As I stand idly by the microwave, soaking the radiation while listening to corn being transformed into a wonderful fluffy substance enjoyed by millions of Americans throughout our various phases of history. I believe in popcorn. I believe that is unites people across a wide spectrum that many others attempt but fall short due to their inhibitions. Popcorn is different.
From the home popped variety to the premium confectionary popcorn, there are an endless adaptations of popcorn that will fit anybody’s preference. My saving grace came in the form of overpriced, artificially buttered theater popcorn.
When I was thirteen, spending time with my sister was reserved exclusively for family vacations. With a ten year difference, there was very little that we could find in common except for the red blood that flowed through our veins. Yet my mother insisted that I take her to the movies in lieu of spending time with my friends. I begrudgingly accepted my replacement schedule while my sister was enveloped in a infallible sense of happiness.
Upon our arrival at the theater, my sister was babbling away about Nemo while I purchased the tickets and we stood in line to enter the theater. As we entered, the red and yellow concession was another outlet to fruitlessly spend money and both my sister and I ignored the various consumables and continued to go find our theater.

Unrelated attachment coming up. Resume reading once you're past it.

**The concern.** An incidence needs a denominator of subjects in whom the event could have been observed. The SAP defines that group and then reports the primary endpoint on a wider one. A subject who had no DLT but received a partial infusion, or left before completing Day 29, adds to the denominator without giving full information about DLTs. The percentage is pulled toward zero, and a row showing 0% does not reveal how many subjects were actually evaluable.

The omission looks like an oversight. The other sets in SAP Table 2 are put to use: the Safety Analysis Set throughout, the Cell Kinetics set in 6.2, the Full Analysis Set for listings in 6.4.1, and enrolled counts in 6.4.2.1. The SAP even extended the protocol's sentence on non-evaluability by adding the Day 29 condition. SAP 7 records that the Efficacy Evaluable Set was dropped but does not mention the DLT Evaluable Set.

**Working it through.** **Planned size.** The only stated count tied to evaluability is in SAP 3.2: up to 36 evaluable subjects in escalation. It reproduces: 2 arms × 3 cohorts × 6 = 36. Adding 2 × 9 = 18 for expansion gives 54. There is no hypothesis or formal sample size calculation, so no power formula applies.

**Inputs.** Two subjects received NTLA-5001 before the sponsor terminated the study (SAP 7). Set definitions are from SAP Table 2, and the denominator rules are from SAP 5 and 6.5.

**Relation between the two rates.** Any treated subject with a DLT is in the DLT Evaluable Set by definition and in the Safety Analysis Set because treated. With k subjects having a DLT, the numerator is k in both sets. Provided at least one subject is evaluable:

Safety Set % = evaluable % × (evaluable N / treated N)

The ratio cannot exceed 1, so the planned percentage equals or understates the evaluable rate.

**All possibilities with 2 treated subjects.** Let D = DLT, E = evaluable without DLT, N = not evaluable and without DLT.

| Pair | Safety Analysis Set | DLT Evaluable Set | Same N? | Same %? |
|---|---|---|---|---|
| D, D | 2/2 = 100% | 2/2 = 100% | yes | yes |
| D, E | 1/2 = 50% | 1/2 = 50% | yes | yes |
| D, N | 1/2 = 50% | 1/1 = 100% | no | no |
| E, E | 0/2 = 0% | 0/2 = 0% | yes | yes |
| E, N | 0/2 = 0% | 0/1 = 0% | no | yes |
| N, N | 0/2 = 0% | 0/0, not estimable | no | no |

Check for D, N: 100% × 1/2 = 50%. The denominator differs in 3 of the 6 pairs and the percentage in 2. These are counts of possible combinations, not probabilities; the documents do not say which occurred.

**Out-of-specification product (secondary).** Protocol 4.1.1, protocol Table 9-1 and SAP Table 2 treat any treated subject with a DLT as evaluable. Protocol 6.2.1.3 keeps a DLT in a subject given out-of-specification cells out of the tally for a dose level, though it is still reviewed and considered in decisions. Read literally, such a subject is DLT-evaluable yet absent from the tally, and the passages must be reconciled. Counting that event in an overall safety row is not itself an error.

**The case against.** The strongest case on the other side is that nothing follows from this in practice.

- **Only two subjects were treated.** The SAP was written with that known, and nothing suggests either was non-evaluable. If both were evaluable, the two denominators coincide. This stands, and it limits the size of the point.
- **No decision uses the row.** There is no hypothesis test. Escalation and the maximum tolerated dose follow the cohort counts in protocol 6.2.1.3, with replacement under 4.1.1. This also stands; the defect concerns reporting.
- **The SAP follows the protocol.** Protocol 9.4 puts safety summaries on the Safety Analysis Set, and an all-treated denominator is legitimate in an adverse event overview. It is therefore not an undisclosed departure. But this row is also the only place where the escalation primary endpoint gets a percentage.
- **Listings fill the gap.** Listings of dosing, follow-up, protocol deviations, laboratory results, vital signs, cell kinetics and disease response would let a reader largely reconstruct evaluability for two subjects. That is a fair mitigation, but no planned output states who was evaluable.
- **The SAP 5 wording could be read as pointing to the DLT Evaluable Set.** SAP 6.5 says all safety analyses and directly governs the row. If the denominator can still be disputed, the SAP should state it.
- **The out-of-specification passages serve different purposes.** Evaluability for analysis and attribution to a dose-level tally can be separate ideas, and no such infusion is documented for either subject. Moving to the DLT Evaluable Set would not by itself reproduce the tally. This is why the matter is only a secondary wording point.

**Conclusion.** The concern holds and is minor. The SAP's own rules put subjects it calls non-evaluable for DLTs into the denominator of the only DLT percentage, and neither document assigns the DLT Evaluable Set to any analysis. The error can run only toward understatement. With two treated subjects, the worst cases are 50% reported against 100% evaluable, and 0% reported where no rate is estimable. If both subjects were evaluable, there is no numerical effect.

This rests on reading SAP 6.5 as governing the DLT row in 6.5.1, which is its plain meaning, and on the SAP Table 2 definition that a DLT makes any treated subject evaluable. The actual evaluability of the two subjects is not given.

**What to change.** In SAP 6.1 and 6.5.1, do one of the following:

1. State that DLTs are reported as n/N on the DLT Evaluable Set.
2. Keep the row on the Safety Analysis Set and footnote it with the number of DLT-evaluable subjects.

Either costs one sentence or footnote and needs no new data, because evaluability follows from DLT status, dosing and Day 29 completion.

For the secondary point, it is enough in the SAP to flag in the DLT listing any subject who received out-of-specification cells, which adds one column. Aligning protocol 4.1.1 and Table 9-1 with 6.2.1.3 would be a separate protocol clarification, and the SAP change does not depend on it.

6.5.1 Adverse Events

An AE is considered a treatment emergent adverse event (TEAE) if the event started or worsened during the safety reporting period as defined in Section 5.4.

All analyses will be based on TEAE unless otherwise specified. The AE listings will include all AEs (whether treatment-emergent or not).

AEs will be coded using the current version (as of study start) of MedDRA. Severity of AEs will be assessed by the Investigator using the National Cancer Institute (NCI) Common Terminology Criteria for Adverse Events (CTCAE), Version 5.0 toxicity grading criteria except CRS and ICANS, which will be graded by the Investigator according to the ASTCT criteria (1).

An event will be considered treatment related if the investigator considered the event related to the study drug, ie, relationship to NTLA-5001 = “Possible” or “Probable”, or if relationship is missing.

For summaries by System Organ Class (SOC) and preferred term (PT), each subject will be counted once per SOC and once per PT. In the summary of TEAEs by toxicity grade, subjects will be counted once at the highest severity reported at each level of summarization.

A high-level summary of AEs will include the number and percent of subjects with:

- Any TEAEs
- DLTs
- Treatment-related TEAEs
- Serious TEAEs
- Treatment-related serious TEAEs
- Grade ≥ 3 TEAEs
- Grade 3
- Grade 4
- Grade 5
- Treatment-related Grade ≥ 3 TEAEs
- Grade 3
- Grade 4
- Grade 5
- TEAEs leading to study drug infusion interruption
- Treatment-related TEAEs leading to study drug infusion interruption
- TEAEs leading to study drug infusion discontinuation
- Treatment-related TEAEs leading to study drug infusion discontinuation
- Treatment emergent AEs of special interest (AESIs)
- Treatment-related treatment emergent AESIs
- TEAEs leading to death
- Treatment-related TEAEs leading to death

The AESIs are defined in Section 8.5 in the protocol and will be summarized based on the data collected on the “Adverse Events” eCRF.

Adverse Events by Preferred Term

As we settled into our seats to watch Finding Nemo, my thoughts wandered to mundane teenage thoughts while my sister was enraptured with the various movie ads. Yet as the lights entered their darkest hour, my sister was suddenly filled with fear and anxiety. This manifested itself into shaking and an iron grip onto myself that Superman would have shamefully failed at undoing. As I grew worried that my sister would report her dilemma to my mother, I picked her up and led her way outside. But as Murphy’s law took it upon itself to make matter’s worse, my sister still wanted to see Finding Nemo. In essence, that clownfish had put me in a catch-twenty two that I had no means of solving.
As I helplessly stood with my crying sister, a disgruntled concession stand worker asked if I wanted to purchase anything. I rudely asked the employee if a large popcorn would solve all of my present problems and he left with malice in every step. When he returned, he handed me a carton filled with popcorn and walked away muttering obscenities under his breath. As I thrust the popcorn into my sister’s hands, I noticed she rapidly calmed down. My sister was fascinated by these white and yellow kernels and they gave her serenity. She eventually led the way back into the movie which we finished without incident.
I believe in popcorn. With it’s ability to help a three year old overcome their fear to satisfying the health conscious snacker, to decorating Christmas trees, I will never underestimate popcorn.
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